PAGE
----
church of the flagellation
“Then Pilate therefore took Jesus, and scourged him. And the soldiers platted a crown of thorns, and put it on his head, and they put on him a purple robe, And said, Hail, King of the Jews! and they smote him with their hands”.
Jesus scourged – Drawing by Gustav Dore (French artist, 1832-1883)
Zahi Shaked A tour guide in Israel and his camera
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Fifth Station: Pilgrims on the Way of the Cross (Seetheholyland.net)
Twelfth Station: Close-up of figure of Christ in Chapel of the Crucifixion (Picturesfree.org)
From there we were received by the Armenian Apostolic Patriarch of Jerusalem, Nourhan Manougian. His Beatitude actually served in several Armenian Apostolic church parishes in the U.S. and his English is perfect. His comments focused largely on the immense suffering of the remaining Christians in the Holy Land, the decades long exodus of Christians of all denominations from Jerusalem, and his growing fear that peace was growing out of reach. His words echoed those of so many others. Efforts for peace are critical. The success or failure will have ramifications that could affect the entire world.
You might recall that in 1342 Pope Clement VI authorized the Franciscan Order as the “official custodians” of the Holy Places — an appointment that remains in place to this day. The first Chapel built on the site of the Flagellation Church was built in 1839 and rebuilt from 1927 to 1929. The current structure was designed by the famous Italian architect, Antonio Barluzzi, who built a great many of the great churches of the Holy Land (Mt. Beatitudes, Basilica of Agony, etc.). Upon walking into the Church one is immediately struck by the three massive stained glass windows. Behind the altar is a depiction in glass of the flogging of Jesus and the placing of a crown of thorns on his head. On one of the side walls the window shows Pontius Pilate washing his hands from the sin, and on the alternate side window there is a depiction of Barrabbas rejoicing upon his release instead of Jesus.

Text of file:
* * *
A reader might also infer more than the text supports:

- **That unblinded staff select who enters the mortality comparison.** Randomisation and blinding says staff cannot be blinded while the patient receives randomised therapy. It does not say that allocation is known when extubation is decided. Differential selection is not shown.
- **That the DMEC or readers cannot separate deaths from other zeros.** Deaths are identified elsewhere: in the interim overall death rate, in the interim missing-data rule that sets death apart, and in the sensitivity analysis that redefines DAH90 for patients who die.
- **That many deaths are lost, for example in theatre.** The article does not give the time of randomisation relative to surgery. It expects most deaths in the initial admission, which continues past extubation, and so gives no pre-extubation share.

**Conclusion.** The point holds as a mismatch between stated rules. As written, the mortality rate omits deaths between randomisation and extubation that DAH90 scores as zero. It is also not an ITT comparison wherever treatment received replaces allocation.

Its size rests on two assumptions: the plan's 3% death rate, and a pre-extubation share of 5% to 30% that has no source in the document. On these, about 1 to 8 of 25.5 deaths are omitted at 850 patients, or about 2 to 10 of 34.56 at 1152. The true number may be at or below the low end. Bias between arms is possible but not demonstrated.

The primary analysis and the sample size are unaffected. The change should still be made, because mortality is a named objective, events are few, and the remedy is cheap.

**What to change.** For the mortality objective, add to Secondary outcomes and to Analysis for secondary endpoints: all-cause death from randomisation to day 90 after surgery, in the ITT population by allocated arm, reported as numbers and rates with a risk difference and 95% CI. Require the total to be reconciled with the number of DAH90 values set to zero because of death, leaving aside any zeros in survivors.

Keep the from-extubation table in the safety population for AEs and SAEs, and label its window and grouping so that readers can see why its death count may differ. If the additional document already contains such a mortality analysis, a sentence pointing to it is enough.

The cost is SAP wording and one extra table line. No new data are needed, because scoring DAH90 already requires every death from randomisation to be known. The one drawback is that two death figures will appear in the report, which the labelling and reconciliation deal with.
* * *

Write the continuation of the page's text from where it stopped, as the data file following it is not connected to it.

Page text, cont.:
On the right you will find the Church of the Flagellation. It is simple but offers stained glass windows and an attractive mosaic on the domelike ceiling; although not obvious at first glance, the latter is designed as a circular pattern of thorns. The northern window depicts Pontius Pilate washing his hands, the central one behind the altar depicts the Flagellation, and the southern one the victory of Barabbas.
On entering the grounds just off the main street, you arrive in a picturesque courtyard with beautiful plants. On the left lies the Church of the Condemnation topped by five white domes, each of them sitting on drum containing stained-glass windows depicting themes from Christ’s Passion. Further illustrations can be seen on the walls: Pontius Pilate washing his hands, and soldiers imposing the cross on Jesus. Another interesting feature is the Roman-period floor next to the building’s western wall, made of very large, striated stones that kept animals’ hooves from slipping.